Hey, what can I say? It's Thursday. I should be doing homework. Instead I'm blogging. Yes, I do stink.
Anyway. I had to write this for school, so that counts for something. (No it doesn't.) We're getting ready to study poetry and fiction after doing a 10-page research paper (Read: the writing assignment of your nightmares), so that means more writing for me and more reading for you! Who's excited? I AM!
This is supposed to be free verse. Yep.
This is from the viewpoint of Scott, a secondary character from a story that none of you have read because I haven't written it. He's the assistant to the commander (Kaori Tsutsuba, who I've mentioned before) of a rebel army. Their story is one of destruction and impossible odds, the struggle of trying to create the most morally upright country they can from the rubble of a motherland that was once great but has fallen to brutal depravity.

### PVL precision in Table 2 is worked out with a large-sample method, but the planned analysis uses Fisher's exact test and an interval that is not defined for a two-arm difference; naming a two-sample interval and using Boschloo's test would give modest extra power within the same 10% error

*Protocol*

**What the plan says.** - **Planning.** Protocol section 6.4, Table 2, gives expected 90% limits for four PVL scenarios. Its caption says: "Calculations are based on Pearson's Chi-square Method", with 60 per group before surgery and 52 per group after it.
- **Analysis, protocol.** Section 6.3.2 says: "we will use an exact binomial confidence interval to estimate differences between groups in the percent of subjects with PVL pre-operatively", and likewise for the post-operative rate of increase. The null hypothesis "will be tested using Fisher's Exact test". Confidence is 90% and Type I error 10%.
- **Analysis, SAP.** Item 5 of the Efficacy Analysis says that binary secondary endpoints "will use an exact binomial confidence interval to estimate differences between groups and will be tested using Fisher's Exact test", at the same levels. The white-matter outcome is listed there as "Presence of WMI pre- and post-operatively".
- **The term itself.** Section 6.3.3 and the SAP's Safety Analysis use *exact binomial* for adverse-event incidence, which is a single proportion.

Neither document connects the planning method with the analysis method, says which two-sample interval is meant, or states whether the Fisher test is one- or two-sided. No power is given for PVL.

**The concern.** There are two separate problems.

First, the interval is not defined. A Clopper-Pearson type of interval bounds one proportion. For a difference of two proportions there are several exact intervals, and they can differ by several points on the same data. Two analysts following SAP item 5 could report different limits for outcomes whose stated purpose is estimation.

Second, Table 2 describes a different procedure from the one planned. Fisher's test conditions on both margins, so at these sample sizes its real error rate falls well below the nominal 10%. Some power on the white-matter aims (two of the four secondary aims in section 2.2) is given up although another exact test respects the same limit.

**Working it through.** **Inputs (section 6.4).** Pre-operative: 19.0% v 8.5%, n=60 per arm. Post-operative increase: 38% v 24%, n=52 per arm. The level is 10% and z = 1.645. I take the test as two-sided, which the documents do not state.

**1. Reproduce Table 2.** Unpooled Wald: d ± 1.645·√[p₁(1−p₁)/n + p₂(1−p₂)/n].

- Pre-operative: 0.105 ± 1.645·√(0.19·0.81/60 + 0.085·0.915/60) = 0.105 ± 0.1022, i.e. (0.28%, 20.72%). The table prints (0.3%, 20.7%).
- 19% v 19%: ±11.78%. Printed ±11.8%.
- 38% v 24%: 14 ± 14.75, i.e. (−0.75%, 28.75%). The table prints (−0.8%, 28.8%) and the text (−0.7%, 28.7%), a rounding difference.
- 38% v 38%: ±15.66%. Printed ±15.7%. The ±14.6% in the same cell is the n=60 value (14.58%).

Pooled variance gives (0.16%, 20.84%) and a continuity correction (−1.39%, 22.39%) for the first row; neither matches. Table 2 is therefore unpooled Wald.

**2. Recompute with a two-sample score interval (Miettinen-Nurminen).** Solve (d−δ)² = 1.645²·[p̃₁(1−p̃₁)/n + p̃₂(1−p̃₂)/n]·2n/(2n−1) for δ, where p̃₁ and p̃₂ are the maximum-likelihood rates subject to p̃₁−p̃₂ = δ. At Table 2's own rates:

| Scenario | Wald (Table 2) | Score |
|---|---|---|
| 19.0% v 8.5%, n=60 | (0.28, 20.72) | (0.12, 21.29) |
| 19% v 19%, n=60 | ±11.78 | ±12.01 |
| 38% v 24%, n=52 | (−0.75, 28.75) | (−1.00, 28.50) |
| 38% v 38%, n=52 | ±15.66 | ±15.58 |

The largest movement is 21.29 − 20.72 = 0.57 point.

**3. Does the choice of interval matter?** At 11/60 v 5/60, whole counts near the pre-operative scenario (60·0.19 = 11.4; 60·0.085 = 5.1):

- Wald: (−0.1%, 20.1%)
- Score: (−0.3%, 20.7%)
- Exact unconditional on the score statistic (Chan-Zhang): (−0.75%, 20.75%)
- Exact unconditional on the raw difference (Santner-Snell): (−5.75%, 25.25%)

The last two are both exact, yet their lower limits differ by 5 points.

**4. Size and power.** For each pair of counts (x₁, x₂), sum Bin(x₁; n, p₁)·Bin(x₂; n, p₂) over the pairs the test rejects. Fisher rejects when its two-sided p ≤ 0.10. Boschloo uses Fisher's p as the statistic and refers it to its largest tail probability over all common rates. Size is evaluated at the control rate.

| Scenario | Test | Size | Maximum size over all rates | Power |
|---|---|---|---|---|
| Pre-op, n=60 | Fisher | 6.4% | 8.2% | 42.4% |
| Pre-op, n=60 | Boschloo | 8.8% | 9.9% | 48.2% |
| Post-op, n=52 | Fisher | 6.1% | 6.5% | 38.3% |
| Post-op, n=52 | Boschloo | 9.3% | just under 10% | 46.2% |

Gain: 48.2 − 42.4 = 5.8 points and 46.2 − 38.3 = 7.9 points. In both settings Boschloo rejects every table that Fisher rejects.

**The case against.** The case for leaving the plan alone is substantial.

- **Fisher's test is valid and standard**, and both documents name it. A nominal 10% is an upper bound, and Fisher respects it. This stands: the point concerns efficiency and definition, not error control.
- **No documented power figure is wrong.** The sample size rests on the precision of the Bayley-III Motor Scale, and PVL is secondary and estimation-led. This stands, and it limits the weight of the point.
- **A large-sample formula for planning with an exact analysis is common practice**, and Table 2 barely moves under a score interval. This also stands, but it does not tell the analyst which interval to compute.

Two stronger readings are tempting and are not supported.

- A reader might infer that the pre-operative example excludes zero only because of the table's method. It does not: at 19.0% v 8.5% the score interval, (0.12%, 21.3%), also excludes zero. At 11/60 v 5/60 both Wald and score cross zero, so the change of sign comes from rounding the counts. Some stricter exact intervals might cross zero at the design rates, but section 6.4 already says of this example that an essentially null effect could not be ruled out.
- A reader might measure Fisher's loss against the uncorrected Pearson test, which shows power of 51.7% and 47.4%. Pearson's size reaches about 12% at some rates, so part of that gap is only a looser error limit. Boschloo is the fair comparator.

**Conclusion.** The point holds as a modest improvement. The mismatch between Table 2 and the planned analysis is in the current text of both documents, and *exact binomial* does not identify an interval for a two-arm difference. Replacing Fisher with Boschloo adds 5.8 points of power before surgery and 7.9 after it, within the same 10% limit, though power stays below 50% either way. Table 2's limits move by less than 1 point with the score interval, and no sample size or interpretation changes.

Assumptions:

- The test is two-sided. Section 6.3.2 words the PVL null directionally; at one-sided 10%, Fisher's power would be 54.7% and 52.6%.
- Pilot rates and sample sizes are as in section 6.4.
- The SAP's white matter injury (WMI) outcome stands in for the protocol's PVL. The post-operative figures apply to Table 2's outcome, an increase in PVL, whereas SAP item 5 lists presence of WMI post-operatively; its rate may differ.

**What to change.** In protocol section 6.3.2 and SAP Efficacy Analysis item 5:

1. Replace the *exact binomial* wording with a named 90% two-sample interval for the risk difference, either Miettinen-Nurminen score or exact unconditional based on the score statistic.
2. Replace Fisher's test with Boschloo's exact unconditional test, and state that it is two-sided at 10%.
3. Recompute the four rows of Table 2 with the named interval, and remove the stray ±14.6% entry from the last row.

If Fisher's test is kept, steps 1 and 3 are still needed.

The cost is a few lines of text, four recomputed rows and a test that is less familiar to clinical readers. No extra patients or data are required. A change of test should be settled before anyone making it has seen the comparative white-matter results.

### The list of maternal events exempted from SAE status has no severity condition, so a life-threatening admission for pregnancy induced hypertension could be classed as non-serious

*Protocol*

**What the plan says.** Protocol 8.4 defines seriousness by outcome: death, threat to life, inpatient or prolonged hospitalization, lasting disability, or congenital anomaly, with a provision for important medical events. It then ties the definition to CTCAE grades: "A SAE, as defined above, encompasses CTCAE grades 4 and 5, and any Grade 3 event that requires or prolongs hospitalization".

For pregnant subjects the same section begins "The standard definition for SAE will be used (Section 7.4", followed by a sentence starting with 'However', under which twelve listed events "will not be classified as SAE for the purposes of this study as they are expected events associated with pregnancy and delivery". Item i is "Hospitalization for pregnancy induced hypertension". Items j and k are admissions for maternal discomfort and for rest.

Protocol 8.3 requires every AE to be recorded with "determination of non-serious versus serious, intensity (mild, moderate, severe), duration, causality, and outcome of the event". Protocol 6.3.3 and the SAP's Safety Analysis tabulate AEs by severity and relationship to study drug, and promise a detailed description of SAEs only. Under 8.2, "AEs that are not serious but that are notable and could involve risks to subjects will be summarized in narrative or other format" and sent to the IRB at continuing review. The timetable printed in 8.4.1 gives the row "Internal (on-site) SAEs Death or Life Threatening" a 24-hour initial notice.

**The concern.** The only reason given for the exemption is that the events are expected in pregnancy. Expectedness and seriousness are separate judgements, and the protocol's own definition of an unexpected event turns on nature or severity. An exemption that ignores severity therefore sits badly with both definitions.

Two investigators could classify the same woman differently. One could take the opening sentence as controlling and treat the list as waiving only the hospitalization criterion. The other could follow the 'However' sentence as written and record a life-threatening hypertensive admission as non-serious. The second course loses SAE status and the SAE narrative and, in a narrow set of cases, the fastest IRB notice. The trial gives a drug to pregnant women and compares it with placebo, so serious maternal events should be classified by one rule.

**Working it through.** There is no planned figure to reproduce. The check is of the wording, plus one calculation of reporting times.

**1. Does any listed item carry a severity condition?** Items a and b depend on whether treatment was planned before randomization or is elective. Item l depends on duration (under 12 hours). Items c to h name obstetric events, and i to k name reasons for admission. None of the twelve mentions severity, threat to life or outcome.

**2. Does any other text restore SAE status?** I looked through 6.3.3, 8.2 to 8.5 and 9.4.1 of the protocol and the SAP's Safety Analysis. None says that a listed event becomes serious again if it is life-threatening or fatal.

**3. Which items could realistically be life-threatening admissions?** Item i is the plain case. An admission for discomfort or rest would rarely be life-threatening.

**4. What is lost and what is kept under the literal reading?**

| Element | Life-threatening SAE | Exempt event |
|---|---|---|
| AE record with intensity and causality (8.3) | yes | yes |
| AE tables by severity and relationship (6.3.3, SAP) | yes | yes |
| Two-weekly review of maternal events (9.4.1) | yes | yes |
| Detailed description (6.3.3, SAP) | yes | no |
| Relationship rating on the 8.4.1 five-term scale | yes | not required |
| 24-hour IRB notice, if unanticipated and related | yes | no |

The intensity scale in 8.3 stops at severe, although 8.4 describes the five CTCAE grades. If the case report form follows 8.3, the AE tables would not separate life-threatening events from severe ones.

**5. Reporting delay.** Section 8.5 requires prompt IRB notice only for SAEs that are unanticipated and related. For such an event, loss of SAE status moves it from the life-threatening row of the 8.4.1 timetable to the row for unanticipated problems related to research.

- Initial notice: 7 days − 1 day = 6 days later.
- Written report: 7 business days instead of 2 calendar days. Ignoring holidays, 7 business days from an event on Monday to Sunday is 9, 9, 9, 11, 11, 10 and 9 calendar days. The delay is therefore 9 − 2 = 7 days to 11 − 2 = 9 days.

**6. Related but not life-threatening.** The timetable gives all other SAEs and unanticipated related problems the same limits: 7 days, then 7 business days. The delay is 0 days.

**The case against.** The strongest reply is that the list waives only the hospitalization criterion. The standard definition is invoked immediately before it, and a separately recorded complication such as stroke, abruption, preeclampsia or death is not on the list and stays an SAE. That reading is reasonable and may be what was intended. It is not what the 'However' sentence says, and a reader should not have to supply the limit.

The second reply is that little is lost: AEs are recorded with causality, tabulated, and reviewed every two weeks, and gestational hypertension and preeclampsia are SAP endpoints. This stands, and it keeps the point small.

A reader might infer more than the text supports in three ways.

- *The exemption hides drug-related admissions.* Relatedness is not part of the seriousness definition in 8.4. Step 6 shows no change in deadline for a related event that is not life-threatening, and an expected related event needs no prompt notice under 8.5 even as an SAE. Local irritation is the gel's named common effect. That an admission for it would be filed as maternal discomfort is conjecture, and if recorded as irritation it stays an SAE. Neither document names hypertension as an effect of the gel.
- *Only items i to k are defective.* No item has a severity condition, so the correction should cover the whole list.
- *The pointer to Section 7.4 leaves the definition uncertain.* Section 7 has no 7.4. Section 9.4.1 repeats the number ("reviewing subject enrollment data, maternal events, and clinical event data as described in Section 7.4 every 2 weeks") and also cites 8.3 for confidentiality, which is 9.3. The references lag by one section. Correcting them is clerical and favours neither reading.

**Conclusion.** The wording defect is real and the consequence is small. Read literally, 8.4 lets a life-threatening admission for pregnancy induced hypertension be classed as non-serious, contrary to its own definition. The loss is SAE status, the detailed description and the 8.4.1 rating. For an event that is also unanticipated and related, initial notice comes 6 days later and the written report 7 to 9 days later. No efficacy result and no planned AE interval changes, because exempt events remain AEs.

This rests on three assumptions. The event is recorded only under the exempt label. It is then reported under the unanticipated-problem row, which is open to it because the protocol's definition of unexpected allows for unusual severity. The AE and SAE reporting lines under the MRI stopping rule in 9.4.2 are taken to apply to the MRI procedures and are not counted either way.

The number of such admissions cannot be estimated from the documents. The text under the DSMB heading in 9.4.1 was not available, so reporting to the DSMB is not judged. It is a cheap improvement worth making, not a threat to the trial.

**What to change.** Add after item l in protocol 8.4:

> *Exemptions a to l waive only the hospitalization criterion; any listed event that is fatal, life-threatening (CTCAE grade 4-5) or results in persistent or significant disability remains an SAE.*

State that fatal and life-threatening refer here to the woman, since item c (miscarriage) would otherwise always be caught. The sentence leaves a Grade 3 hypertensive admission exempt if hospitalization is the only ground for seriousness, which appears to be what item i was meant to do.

Their story is my driving one, I think. If I only ever get one thing published, only one book to be tragically and achingly beautiful, I want it to be this one. I haven't started writing it yet because I want to get better, good enough to feel comfortable starting it. I need to do a lot more research before I can even think about beginning, most of which has to do with the Civil War and the Founding Fathers. Which, quite frankly, is good for me, because I love history. *coughcoughtlrcoughcough*
This was going to be just another update, but I guess you got a little blurb about Rebellion at the same time. Oopsies. ^///^
And so, without further ado (because I really do have homework):
Somewhere On The Battlefield
March 3, 2011
Leaving the commander’s tent,
I saw the first green life
I have seen in a long while.
Green and brown and seeped in death.
I had to stop and wonder
and the meaning . . .
In the midst of this war
We have nothing but hope left
[Possibilities were gone months ago
Our chances before that].
And now, is even our hope
tinged with death?
Are there no flowers
vibrant in the breath of life?
. . .
Yet we will cling
and cling hard
to our hopes
and our dreams
and our future
because even tinged with death,
A ray of hope can always be found
somewhere on the battlefield